Marriott Hotel Uses 1872 Law To Bonvoy Guest Out Of $8000
Hotels across California can avoid paying significant sums for damages to guests by using a loophole through a 150 year old law.
The law has come into light during a court battle between Bob Sabouni and San Francisco Marriott Marquis. But even though he won in court, it doesn’t really feel like a win. He’s not able to get full compensation for the damages.
The law in question is from 1872. That’s when the California legislature added a liability cap to the “Innkeeper’s” law. That law is so old that it makes references to guest’s “valise” and steamer “trunks.”
According to the court judgment, Sabouni lost $8,390.88 of his belongings at the San Francisco Marriott Marquis. The hotel accidentally gave all his stuff away to an alleged criminal without checking for any valid ID. The thief got away with a Briggs & Riley rollaway bag, a Tumi leather backpack, an iPad Pro, a MacBook Pro, and a 4TB hard drive with sensitive personal information.
Sabouni sued Marriott in small claims court after the hotel was unwilling to compensate him for his losses. They asked for receipts for every item. He won and the judge awarded him $5,000. It was just a bit more than half of what he was asking for, but it was an acceptable outcome for Sabouni. But it didn’t there.
Marriott successfully appealed the case citing the Inn Keeper’s statute, which limits a hotel’s liability for guests’ belongings to $1,000. The San Francisco Superior Court Judge Jeffrey Ross noted however that “this is one of the rare instances where the law does not allow the court to achieve the equitable result.” He highlighted the fact the law is outdated, saying in part this statute “has not been revised to accord with the current value of luggage, clothing, and most notably computer equipment and its data.” $1,000 in 1872 would be worth about $23,560 today.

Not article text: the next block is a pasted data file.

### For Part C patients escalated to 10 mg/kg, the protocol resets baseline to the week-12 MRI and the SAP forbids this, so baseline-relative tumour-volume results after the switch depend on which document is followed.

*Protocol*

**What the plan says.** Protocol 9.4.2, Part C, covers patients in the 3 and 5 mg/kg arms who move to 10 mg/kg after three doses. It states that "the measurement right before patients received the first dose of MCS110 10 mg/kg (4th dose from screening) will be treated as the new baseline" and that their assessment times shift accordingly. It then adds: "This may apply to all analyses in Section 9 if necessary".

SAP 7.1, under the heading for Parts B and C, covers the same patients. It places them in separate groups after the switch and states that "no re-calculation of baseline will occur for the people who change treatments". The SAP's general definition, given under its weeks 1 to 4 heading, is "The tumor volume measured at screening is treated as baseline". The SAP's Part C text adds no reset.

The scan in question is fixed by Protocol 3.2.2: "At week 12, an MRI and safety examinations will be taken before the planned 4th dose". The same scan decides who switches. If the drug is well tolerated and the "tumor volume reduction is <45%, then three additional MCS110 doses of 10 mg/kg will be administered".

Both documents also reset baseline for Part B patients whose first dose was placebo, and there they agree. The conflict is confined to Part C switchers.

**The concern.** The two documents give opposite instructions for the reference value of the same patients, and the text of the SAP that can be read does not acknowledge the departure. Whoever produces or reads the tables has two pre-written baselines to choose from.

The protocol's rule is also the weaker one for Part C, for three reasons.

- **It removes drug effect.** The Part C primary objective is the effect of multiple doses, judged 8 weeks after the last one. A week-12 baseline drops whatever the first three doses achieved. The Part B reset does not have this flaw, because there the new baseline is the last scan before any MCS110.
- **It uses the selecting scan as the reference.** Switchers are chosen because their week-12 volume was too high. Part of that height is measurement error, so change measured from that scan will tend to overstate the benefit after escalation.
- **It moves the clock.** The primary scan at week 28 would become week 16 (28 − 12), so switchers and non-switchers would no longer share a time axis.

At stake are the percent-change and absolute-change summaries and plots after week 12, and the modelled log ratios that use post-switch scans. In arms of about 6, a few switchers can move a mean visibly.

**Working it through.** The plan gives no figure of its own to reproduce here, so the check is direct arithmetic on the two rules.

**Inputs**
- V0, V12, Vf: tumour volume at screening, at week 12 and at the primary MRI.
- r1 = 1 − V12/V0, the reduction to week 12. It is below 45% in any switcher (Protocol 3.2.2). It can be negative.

Judge Jeffrey Ross also called out Marriott. He wrote in the court judgment that “one might expect Marriott to recognize the aberration and in the interest of customer relations, to pay the judgment. Instead, Marriot appealed.”
Marriott was eventually told to pay Sabouni $1,553 after the appeal, for a mistake made by its own staff. Meanwhile, Sabouni told KGO that on top of accounting for his losses, he’s spent well over $10,000 fighting this case.